“I don’t even remember being in Donegal,” he revealed.

“I woke up in hospital and I didn’t know what was going on.

“I saw a nurse and I knew everything was going to be all right. It was overwhelming, but I knew I was going to see my family again.”

His only insight into the turmoil his family and friends endured comes from a book of memories which a nurse had encouraged visitors and staff to write in while Colly lay unconscious.

It now has a special place in the couple’s home.

“It was a couple of weeks after when I sat down and read it,” he said.

“I just broke down. I have a wonderful family and friends. It’s wonderful the way life is, there's a lot of good people out there.”

The lorry driver, who has now quit smoking and changed his lifestyle, was able to enjoy a Royal Caribbean cruise for his 50th birthday in February, and his health scare inspired the couple to go on a camper van trip around Ireland to mark their special anniversary.]

Mark Winter, first responder

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Colly McBrien meets Mark Winter
 

The former photojournalist, who began volunteering with Armagh and Tyrone First Responders in 2014, reacted to a ‘purple’ call on October 1, 2018.

“It took me eight minutes to get there,” he explained.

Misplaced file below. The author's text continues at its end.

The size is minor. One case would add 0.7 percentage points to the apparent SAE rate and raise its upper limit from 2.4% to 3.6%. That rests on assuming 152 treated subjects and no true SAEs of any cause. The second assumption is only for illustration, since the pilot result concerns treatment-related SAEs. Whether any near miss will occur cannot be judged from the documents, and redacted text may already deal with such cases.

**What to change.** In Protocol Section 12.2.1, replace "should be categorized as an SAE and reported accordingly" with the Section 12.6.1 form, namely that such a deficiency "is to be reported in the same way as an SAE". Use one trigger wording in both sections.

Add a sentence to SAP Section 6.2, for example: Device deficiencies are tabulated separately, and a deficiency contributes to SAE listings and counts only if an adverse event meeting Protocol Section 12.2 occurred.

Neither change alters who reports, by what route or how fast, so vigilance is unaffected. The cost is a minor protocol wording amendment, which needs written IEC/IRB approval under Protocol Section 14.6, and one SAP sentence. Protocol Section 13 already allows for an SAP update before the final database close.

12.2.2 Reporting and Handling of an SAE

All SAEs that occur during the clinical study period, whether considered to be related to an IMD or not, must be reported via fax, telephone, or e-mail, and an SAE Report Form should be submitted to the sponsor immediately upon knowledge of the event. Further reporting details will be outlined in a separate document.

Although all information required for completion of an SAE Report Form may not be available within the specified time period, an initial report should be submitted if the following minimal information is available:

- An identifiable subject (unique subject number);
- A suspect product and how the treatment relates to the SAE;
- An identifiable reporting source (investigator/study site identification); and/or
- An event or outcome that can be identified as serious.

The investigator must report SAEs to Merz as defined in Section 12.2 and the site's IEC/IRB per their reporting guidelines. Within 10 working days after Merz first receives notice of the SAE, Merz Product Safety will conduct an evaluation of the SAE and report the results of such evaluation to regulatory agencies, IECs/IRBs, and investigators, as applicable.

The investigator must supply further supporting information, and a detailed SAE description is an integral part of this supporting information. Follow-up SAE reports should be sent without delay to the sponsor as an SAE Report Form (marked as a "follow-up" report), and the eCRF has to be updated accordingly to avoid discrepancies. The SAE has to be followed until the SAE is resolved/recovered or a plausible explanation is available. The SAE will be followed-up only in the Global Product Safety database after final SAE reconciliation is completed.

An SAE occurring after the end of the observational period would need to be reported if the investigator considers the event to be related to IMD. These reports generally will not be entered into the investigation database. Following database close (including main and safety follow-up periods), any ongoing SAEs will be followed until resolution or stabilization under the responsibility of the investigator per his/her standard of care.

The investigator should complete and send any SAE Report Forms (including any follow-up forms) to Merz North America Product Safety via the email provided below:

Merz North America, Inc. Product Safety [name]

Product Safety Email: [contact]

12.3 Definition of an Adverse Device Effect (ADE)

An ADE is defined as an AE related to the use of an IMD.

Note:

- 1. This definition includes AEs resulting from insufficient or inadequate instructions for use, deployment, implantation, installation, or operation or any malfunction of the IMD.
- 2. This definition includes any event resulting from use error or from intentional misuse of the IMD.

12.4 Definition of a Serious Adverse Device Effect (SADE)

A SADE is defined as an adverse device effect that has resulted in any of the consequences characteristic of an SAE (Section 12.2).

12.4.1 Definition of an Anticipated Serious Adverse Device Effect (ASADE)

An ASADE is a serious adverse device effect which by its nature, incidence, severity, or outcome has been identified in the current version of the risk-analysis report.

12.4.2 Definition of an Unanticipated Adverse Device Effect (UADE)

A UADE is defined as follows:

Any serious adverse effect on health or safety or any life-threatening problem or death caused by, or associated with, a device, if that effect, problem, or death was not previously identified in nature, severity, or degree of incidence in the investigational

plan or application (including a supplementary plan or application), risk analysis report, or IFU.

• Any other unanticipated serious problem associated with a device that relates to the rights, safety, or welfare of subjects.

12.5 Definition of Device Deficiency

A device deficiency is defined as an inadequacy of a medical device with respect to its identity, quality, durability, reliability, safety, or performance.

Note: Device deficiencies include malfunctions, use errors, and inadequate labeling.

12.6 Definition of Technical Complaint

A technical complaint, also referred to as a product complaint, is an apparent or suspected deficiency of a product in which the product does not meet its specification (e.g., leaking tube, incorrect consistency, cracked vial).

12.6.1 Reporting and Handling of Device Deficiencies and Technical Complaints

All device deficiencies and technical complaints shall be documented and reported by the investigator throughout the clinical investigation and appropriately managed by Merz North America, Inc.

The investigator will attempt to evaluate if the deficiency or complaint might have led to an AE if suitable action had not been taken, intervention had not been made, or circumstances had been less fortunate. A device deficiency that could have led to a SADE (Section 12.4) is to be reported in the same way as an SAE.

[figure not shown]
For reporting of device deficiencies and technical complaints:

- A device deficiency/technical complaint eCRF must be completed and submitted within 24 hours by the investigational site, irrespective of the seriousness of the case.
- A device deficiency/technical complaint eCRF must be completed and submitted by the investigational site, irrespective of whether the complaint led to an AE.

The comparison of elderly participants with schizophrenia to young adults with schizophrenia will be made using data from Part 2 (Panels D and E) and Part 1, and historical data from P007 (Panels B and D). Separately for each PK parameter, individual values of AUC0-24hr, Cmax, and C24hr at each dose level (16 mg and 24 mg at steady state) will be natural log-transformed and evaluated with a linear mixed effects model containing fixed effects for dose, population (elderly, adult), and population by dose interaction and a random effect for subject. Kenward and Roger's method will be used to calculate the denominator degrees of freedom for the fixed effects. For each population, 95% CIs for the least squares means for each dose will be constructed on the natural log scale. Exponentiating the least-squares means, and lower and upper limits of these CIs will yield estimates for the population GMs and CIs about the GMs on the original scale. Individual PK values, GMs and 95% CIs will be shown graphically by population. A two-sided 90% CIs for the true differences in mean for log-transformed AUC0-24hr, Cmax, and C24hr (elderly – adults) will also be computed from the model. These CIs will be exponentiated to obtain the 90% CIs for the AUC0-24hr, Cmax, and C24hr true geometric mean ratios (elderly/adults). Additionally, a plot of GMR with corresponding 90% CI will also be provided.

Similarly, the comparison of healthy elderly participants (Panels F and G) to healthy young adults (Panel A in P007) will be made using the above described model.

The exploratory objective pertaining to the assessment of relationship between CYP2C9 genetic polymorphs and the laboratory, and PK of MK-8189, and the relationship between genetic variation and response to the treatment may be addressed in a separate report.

“I just got on my knees and took over CPR. We took turns until we got a pulse.

“It took about 20 minutes to get a pulse, but it was weak.

“We kept going until we could get it a bit stronger.”

The 48-year-old, who has responded to over 120 calls in two years, said nothing beats the feeling of saving someone’s life.

“The last time I saw Colly his eyes were black — in my head he was gone,” Mr Winter said.

The aspiring emergency medical technician said he has no regrets about his career change.

Kerry Gooding, paramedic

The Manchester native, who has worked here for four years, recalled having to navigate her patient down a narrow staircase.

“We shocked him a couple of times and got him back but he was in an attic room.

“It was difficult to get him out but we did manage it.

“We strapped him to a spinal board so that we could put him at every angle.”

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Colly with Gillian Furniss and Kerry Gooding

Gillian Furniss, paramedic

The paramedic with two decades of experience took control of the drugs after arriving on the scene.

“One of the other guys had gained IV access so I started giving him adrenalin and took over the role of resuscitation and timing the drugs,” Mrs Furniss said.

“It’s amazing to see Colly because often with cardiac arrest, if you get a pulse back they are likely to re-arrest.”

Philip McFadden, paramedic

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Colly McBrien meets Philip McFadden
 

The Ambulance Service worker with over 21 years’ experience was doing overtime when the call came in to attend to Colly.

“We found Majella doing effective CPR and we took over,” he recalled.

“Colly was showing no signs of life so we gained IV access to give him cardiac drugs and gave him pure oxygen.

“He was showing no signs of life for eight minutes, then his chest started rising.”

Belfast Telegraph